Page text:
• Do you want meals provided? If so, do you have any special dietary requirements, such as vegetarian, halal or kosher food?
Legal questions
  • How long do you require accommodation for? If it is for less than six months you will probably have difficulty gaining a lease on a whole vacant property. You may need to look at a room in a family home or share accommodation.
  • Are you willing to sign a lease? If not, your options are limited to full board, rooms in family homes and some share accommodation.
  • Do you understand everything on the lease? If not, never sign anything you do not understand. Never transfer money without viewing the room first.
  • If your name is on a utility bill (e.g. electricity, phone, gas) you are legally responsible for its payment. It is advisable to ensure all co-tenants share the responsibility and have their names on all the bills.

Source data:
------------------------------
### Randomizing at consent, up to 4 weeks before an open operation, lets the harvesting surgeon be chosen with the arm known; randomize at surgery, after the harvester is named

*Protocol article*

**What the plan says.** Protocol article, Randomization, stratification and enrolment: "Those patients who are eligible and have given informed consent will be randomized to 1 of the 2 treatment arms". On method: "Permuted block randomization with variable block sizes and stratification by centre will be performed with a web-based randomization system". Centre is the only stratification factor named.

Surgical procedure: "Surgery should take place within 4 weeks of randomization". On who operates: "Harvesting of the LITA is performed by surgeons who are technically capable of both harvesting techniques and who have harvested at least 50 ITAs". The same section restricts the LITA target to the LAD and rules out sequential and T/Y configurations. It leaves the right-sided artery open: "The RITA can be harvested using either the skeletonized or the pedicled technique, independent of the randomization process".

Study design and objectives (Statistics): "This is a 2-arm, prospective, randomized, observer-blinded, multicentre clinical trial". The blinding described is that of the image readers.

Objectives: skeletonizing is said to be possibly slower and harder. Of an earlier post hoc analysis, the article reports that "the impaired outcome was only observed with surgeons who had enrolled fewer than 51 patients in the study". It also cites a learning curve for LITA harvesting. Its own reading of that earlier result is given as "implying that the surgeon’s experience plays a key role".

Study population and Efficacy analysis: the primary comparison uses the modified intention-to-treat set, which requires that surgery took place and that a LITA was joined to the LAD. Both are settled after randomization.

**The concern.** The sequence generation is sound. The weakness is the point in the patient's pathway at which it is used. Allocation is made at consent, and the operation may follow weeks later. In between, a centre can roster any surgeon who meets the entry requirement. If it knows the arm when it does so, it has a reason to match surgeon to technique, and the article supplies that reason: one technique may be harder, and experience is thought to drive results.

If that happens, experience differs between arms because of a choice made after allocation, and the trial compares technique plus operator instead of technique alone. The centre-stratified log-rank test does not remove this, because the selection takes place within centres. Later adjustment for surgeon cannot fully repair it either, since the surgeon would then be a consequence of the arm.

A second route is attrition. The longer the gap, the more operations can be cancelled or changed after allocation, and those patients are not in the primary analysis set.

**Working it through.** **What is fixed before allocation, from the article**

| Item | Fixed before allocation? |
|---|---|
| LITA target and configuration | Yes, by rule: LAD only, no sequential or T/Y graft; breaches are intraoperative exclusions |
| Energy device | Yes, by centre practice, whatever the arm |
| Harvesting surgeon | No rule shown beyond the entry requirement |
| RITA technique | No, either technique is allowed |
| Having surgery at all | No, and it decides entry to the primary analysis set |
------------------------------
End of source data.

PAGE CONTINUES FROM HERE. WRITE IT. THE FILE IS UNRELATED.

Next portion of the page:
• How much is the bond and rent in advance?
  • How much is the rent?
  • How much does it cost to connect the utilities such as electricity, gas and telephone?
  • Will you need furniture?
  • When choosing accommodation, keep in mind the following helpful tips

Share accommodation is a less expensive alternative. In regards to share accommodation you usually move into an already established house. This often means living with people you don't know, which can be a little strange at first, but it is a great way to make new friends. Connection fees are already paid and the rest of the house is usually furnished.

When inquiring about shared households ask about things such as sharing of food and cooking, smoking, parties and noise, pets, small children, family and friends/partners.